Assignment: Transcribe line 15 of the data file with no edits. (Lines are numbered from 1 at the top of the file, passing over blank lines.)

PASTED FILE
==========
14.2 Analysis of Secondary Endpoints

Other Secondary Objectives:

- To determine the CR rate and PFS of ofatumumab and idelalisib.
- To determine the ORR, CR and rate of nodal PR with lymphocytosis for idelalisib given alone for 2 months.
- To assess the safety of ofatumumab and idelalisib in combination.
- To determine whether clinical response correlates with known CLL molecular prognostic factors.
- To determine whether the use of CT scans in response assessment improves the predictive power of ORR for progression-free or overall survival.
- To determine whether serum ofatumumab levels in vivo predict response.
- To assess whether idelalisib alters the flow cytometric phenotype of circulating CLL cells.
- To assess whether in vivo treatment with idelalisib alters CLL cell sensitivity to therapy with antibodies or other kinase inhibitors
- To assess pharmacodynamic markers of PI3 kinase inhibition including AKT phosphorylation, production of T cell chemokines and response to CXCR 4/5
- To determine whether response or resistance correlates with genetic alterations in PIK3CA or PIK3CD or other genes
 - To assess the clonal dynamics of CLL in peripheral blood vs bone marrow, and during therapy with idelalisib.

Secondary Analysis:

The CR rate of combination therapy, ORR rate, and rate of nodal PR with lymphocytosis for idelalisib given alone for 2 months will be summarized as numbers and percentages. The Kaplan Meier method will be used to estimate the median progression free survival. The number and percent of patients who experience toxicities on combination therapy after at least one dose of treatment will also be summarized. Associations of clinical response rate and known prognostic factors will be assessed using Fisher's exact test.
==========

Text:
The CR rate of combination therapy, ORR rate, and rate of nodal PR with lymphocytosis for idelalisib given alone for 2 months will be summarized as numbers and percentages. The Kaplan Meier method will be used to estimate the median progression free survival. The number and percent of patients who experience toxicities on combination therapy after at least one dose of treatment will also be summarized. Associations of clinical response rate and known prognostic factors will be assessed using Fisher's exact test.